On June 1, 2018 Dr. Rebecca Fix, assistant scientist at the Moore Center for the Prevention of Child Sexual Abuse at the Johns Hopkins Bloomberg School of Public Health, was invited to attend a workshop led by staff from the Office of Juvenile Justice and Delinquency Prevention (OJJDP) including Caren Harp, JD, administrator and TeNeane Bradford, PhD, associate administrator of the core protections division. OJJDP’s mission is to provide national leadership, coordination and resources to prevent and respond to juvenile delinquency and victimization.

The workshop was held onsite at OJJDP in Washington, D.C. It was led by Ms. Harp, and several key staff from OJJDP attended, as did juvenile justice stakeholders from several U.S. states. The purpose of the workshop was to gather professionals to focus on the core requirements of the Juvenile Justice and Delinquency Prevention (JJDP) Act. The Act was originally established in 1974 and is based on a broad consensus that children, youth and families involved with the juvenile and criminal courts should be guarded by federal standards for care and custody, while also upholding the interests of community safety and the prevention of victimization.

OJJDP is particularly interested in addressing the fourth requirement of the JJDP Act, which focuses on reducing the disproportionate number of juvenile members of racial/ethnic minority groups who come into contact with the juvenile justice system.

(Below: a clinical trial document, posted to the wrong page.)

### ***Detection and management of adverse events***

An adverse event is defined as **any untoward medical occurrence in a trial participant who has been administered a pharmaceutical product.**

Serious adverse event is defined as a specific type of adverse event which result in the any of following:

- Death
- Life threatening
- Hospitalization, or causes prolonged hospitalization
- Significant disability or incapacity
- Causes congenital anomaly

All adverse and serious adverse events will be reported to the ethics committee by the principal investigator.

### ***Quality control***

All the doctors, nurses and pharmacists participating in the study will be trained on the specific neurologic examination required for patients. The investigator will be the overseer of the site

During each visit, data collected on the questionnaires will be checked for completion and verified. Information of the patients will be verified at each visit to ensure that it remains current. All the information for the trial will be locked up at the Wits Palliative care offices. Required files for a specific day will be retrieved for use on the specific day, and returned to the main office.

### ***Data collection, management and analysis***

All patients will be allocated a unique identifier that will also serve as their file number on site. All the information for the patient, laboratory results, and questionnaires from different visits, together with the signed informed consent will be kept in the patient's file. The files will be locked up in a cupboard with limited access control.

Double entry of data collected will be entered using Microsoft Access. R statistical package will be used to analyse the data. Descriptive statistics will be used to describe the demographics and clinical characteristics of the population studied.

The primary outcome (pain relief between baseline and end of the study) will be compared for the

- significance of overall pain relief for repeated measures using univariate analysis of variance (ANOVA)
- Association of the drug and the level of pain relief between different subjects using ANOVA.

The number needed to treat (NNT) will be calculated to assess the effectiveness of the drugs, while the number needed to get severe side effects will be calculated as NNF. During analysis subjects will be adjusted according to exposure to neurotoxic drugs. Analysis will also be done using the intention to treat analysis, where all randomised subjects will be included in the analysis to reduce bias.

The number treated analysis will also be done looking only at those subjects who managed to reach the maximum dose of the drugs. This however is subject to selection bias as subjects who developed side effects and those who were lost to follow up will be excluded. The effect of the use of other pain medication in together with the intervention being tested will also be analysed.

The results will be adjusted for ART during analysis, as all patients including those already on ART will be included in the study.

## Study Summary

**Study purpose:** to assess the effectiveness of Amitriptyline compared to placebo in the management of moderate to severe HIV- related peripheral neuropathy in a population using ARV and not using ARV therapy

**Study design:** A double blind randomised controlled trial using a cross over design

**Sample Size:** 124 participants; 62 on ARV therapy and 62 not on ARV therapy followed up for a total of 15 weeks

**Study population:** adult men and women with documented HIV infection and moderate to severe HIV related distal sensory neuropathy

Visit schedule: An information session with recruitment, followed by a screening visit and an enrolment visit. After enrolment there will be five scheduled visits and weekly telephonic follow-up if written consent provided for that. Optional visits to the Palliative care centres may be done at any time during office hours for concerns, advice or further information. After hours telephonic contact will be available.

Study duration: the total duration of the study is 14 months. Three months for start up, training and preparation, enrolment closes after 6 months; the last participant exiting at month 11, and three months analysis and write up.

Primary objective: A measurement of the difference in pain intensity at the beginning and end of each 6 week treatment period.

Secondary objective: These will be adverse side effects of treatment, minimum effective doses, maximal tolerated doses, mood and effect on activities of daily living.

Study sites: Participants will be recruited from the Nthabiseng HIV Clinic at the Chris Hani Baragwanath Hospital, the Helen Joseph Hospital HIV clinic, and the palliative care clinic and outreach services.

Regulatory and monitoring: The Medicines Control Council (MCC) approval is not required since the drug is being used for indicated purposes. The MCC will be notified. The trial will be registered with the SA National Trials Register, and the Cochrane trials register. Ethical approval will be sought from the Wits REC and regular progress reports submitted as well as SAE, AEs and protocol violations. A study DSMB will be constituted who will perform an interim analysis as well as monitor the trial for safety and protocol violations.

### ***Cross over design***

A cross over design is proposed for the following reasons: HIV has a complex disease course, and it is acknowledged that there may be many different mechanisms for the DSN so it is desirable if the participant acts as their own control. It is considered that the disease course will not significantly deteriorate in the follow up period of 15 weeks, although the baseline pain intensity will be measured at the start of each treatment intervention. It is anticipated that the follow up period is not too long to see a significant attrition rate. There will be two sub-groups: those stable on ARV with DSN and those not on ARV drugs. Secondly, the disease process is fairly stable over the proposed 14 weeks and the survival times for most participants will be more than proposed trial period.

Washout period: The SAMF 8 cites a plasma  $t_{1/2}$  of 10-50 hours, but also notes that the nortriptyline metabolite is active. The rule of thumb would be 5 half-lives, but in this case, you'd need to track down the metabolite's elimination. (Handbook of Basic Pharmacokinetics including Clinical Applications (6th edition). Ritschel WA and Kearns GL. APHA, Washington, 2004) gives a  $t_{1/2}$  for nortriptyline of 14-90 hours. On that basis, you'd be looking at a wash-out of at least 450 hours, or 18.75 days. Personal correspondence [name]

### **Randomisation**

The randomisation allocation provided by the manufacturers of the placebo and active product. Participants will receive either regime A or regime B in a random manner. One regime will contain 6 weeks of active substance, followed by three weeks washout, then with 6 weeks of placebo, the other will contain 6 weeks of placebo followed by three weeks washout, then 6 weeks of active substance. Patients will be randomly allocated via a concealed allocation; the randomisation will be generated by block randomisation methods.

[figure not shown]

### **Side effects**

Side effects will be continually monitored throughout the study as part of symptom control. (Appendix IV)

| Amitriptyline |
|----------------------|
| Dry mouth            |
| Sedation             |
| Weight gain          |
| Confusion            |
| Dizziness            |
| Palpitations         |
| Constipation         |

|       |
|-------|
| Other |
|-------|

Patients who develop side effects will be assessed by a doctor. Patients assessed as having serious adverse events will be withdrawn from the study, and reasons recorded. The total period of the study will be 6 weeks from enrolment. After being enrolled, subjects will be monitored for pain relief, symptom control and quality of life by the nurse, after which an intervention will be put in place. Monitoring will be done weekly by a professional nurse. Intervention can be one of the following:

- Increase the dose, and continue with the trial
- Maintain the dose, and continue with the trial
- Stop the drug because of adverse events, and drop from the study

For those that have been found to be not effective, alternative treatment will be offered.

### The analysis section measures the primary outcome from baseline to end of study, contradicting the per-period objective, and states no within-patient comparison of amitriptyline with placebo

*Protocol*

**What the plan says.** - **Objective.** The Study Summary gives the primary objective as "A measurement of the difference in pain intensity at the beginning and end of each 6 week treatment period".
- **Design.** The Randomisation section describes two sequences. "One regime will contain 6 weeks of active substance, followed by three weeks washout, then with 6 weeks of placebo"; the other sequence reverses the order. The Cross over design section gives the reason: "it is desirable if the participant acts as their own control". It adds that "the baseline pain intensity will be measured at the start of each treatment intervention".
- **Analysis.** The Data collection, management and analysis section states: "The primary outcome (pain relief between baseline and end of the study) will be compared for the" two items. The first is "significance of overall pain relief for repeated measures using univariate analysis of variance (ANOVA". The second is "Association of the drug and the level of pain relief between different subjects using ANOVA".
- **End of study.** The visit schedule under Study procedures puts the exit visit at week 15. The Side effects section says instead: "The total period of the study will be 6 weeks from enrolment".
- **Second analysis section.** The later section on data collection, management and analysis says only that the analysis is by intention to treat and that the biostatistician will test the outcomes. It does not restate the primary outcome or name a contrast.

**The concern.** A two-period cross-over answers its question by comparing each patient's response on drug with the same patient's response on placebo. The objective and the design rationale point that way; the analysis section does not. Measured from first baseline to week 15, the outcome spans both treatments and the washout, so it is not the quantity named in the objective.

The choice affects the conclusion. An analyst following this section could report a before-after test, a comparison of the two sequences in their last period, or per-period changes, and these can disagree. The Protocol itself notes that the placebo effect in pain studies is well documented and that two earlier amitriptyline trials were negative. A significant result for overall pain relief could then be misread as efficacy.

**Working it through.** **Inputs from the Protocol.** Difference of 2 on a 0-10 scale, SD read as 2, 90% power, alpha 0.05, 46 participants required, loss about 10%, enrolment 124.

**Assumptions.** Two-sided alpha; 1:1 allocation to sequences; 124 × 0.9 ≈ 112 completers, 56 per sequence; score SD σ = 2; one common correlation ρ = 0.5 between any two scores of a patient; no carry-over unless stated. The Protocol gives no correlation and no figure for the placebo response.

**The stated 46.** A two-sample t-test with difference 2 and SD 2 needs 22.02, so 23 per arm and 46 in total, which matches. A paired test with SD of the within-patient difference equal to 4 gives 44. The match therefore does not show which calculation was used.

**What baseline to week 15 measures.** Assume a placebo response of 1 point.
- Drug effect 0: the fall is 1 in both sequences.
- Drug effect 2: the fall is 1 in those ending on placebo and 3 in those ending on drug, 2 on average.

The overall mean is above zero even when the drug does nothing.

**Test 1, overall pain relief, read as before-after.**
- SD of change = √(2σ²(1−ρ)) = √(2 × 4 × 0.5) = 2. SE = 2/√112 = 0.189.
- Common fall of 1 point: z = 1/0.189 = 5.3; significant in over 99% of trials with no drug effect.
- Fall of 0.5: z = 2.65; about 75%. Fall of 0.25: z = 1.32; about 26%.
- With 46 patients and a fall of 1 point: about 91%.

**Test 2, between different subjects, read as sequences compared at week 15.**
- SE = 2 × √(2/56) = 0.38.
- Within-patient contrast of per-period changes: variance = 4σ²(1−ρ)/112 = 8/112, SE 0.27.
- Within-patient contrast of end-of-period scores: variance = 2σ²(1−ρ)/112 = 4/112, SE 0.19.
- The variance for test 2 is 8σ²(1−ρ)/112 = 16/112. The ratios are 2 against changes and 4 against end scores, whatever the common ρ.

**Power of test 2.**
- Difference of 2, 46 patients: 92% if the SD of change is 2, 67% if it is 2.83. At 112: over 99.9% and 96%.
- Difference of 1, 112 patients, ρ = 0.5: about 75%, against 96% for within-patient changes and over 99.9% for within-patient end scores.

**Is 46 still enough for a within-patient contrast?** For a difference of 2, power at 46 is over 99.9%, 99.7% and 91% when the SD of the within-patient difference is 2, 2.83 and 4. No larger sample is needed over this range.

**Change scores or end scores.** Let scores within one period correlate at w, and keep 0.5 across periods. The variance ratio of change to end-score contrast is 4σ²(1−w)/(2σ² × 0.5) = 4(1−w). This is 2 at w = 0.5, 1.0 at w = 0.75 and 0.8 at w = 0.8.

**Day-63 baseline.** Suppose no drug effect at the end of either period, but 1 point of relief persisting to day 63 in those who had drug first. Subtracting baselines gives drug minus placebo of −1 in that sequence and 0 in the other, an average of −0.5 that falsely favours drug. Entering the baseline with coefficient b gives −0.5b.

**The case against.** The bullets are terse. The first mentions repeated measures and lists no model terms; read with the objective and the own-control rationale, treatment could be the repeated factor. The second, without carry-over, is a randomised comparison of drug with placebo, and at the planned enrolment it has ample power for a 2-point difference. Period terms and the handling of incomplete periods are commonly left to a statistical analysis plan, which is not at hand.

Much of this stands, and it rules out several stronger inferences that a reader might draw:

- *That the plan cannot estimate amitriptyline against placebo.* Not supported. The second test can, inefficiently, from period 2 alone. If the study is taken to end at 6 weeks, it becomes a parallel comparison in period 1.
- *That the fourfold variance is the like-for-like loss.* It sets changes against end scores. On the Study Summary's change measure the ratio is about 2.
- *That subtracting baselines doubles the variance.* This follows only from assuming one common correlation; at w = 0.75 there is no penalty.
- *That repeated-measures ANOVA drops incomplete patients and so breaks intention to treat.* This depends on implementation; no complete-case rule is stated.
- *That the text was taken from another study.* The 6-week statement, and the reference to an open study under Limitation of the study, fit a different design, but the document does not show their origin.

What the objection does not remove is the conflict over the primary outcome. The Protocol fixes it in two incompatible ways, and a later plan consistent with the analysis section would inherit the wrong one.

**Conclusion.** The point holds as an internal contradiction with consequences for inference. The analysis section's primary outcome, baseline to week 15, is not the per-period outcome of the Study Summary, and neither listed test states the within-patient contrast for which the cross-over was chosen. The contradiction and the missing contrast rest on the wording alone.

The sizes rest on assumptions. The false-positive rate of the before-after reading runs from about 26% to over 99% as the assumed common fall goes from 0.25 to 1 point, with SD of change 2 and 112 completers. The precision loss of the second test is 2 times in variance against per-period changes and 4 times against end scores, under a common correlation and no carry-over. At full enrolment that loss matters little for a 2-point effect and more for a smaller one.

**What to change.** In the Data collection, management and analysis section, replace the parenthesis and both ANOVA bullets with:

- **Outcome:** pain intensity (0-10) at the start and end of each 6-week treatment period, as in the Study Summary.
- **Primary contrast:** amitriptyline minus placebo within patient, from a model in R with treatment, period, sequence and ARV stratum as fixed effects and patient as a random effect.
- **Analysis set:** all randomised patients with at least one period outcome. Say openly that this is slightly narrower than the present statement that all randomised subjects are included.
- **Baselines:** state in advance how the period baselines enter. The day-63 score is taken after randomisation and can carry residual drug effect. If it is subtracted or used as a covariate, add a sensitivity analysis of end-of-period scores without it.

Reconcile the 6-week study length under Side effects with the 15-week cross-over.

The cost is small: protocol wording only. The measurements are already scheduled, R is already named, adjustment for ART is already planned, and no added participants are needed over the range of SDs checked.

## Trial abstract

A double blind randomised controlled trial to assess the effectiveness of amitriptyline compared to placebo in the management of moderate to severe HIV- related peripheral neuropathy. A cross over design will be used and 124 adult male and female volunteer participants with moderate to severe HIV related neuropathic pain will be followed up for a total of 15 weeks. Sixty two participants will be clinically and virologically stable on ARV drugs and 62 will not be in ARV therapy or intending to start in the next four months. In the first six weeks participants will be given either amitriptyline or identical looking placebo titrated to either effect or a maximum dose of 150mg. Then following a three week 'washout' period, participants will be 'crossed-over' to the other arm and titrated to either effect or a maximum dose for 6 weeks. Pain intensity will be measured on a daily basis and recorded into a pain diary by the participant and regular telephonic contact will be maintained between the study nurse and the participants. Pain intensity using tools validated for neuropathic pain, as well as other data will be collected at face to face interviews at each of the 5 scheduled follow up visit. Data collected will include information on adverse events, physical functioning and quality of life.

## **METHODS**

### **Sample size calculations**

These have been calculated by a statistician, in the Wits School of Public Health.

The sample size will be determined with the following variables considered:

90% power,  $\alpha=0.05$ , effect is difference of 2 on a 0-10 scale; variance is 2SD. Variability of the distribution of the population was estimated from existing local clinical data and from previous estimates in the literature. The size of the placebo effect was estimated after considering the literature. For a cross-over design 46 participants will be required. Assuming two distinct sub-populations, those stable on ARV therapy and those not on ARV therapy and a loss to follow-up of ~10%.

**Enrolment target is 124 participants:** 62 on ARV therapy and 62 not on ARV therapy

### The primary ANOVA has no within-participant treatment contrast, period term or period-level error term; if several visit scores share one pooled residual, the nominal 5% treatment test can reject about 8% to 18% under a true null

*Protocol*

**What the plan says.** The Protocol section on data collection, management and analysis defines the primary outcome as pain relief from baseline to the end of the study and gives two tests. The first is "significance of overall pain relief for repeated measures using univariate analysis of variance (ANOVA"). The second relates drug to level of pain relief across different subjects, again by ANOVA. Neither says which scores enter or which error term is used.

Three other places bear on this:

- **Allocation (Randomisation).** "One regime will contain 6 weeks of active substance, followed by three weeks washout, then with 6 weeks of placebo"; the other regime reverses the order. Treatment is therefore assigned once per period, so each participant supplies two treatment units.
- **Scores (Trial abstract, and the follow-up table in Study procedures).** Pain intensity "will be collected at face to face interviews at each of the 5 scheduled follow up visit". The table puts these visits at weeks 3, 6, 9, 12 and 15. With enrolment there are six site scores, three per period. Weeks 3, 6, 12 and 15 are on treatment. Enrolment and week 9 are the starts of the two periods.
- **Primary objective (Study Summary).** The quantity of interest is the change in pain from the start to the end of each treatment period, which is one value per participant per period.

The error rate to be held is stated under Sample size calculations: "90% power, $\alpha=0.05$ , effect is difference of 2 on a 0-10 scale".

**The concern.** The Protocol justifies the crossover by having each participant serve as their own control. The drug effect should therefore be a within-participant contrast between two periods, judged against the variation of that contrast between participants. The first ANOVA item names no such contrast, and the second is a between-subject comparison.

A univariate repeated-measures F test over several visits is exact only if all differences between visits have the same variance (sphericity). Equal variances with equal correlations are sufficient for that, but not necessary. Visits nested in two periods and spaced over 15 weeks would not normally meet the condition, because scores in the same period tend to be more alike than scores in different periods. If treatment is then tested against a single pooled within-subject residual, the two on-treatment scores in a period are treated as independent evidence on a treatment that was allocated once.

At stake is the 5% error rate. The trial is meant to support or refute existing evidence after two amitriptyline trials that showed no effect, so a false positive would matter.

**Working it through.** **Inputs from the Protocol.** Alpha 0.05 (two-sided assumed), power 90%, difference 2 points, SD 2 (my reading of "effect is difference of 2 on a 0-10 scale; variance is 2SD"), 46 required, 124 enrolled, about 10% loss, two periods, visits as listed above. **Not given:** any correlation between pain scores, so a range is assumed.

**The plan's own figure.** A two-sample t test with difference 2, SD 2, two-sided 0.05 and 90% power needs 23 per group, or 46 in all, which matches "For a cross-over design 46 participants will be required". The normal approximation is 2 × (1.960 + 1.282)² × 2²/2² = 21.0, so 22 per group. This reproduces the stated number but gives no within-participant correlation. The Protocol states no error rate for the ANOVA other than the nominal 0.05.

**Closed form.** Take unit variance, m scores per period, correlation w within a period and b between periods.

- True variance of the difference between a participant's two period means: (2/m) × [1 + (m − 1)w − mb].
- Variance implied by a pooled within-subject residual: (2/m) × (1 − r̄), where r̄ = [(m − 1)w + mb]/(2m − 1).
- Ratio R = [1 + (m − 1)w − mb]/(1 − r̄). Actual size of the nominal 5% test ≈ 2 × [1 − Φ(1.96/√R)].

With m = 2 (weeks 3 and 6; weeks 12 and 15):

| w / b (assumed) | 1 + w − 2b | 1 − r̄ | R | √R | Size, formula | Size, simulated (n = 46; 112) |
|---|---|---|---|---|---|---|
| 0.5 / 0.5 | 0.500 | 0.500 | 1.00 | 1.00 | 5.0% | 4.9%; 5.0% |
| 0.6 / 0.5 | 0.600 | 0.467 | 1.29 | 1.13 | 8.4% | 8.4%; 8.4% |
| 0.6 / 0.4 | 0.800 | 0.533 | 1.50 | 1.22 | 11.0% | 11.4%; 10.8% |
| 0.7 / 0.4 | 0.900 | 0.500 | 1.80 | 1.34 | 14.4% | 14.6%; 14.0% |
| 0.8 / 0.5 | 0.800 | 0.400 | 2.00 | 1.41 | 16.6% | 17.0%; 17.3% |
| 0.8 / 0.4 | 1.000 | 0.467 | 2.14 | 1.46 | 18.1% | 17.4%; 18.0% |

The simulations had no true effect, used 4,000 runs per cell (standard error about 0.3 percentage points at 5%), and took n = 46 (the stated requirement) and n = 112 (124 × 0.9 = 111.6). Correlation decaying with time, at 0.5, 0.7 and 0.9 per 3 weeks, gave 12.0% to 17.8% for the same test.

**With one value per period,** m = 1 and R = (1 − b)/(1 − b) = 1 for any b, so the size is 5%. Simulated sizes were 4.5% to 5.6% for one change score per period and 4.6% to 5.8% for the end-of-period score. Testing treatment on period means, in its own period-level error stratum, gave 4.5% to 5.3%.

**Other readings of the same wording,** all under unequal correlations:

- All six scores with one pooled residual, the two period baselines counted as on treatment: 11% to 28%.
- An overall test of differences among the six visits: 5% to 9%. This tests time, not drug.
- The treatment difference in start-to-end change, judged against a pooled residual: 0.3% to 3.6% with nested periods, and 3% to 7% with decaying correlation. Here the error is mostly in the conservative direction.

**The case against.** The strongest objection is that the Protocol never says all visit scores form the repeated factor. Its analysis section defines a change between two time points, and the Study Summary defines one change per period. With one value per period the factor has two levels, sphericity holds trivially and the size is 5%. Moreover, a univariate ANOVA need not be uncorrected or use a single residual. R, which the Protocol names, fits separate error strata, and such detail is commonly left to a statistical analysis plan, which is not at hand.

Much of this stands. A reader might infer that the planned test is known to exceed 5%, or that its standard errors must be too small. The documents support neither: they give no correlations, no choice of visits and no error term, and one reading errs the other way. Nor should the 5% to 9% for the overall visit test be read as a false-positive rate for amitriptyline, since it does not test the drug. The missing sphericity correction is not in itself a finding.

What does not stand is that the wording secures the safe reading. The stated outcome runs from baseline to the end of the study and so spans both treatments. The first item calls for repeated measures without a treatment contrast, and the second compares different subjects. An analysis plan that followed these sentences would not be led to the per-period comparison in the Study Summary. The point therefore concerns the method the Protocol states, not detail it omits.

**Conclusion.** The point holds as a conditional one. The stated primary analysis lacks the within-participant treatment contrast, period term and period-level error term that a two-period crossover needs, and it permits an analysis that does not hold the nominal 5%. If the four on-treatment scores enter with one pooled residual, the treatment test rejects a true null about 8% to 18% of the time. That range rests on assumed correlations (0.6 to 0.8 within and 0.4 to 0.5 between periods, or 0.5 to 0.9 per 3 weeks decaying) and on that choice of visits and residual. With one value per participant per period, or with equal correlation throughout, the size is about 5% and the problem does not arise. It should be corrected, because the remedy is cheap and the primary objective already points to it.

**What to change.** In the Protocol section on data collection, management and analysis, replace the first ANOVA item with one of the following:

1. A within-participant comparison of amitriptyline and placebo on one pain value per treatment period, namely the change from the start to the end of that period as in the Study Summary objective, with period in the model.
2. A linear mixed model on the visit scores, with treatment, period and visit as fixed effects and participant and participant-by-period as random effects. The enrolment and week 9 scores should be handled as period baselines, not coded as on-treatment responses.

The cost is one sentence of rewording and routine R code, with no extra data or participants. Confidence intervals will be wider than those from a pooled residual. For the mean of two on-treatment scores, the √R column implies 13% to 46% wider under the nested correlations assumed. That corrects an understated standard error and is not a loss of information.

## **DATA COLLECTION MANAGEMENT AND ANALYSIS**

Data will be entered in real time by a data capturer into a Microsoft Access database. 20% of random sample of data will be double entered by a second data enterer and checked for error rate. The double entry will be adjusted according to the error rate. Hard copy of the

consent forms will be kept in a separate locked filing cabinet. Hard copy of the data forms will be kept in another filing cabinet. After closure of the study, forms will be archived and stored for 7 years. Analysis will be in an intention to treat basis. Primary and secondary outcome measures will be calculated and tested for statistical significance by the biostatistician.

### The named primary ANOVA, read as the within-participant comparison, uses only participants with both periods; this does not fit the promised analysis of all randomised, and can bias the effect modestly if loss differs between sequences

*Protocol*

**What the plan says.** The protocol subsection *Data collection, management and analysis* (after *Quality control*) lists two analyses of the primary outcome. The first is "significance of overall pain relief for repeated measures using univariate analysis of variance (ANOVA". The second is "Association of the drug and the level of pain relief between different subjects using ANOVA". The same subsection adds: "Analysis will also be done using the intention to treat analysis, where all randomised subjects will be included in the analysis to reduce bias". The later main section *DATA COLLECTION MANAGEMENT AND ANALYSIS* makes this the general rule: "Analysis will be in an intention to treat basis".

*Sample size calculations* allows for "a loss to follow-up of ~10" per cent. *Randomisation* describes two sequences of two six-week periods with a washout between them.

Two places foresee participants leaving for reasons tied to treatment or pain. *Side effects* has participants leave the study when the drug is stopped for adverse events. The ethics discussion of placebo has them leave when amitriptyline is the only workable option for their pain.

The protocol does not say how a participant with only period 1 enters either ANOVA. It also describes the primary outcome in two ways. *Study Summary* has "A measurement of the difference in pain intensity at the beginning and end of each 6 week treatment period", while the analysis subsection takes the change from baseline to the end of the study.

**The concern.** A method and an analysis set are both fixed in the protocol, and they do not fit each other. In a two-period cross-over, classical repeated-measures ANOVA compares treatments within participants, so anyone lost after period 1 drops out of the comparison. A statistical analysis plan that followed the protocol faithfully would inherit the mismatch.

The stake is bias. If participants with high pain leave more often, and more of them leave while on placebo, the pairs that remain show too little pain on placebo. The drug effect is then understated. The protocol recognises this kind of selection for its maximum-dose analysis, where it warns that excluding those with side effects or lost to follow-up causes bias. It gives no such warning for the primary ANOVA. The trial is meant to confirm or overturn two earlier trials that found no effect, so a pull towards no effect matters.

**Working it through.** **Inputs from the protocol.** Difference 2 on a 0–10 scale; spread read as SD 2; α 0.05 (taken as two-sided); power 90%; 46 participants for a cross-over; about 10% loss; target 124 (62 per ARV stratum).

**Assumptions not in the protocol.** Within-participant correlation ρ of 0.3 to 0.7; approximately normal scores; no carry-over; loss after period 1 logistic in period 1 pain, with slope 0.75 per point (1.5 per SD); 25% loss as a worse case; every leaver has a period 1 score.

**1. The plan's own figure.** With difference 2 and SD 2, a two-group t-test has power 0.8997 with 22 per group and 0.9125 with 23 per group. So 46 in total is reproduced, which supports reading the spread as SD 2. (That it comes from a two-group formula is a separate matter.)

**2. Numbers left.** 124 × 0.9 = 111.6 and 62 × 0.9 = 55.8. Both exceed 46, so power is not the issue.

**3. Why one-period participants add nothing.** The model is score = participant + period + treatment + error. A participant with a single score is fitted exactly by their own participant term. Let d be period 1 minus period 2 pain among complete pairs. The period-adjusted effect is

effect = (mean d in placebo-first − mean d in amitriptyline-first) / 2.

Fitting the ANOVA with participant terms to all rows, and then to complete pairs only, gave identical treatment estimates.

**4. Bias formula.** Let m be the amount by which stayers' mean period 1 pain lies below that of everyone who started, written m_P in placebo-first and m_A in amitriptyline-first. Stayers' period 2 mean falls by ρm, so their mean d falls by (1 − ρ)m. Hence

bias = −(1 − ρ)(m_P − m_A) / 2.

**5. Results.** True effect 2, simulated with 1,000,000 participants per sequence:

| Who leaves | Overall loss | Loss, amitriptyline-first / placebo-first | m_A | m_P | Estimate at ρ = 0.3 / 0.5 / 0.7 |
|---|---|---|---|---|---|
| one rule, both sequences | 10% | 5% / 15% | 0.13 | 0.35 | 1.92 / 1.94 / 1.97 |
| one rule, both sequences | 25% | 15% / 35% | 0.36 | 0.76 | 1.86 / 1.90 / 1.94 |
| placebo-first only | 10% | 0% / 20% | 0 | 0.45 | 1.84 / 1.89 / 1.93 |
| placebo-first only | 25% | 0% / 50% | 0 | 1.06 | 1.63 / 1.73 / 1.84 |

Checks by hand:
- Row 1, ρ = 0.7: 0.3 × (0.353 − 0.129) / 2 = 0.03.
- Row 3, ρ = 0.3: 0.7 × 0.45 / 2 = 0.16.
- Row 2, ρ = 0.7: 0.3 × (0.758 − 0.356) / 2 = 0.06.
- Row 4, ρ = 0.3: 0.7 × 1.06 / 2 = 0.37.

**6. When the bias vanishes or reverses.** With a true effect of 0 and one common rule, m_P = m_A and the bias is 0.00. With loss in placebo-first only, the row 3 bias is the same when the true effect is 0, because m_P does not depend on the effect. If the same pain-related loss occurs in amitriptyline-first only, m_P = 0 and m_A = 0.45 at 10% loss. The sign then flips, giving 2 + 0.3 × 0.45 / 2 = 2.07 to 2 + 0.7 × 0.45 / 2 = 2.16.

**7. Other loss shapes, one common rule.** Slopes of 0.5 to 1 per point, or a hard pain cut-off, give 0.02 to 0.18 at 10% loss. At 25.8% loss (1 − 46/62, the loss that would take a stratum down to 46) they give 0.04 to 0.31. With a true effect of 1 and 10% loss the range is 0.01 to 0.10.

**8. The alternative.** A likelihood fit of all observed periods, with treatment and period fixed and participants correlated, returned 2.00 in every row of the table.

“The group was asked to generate ideas about what OJJDP can do to assist states in complying with requirements associated with the JJDP Act. I was invited because Dr. Bradford read a blog post I wrote for the Juvenile Justice Information Exchange, and they felt I gave the topic a ‘fresh perspective’ that they hoped to integrate into their work on the JJDP Act,” says Dr. Fix.

In her post, Dr. Fix argues for ways to reduce racial/ethnic minority contact that include interventions at the national, state and community level.

“I was primarily invited to bring the research perspective to the group and to serve as new eyes on the problem,” says Dr. Fix.

The group aims to get together regularly to further this work and assist states in meeting the core requirements of the JJDP Act, particularly the requirement to reduce disproportionate minority contact. The outcomes of the conference were recently released publicly, and the group hopes to make positive changes that would affect all U.S. states and territories.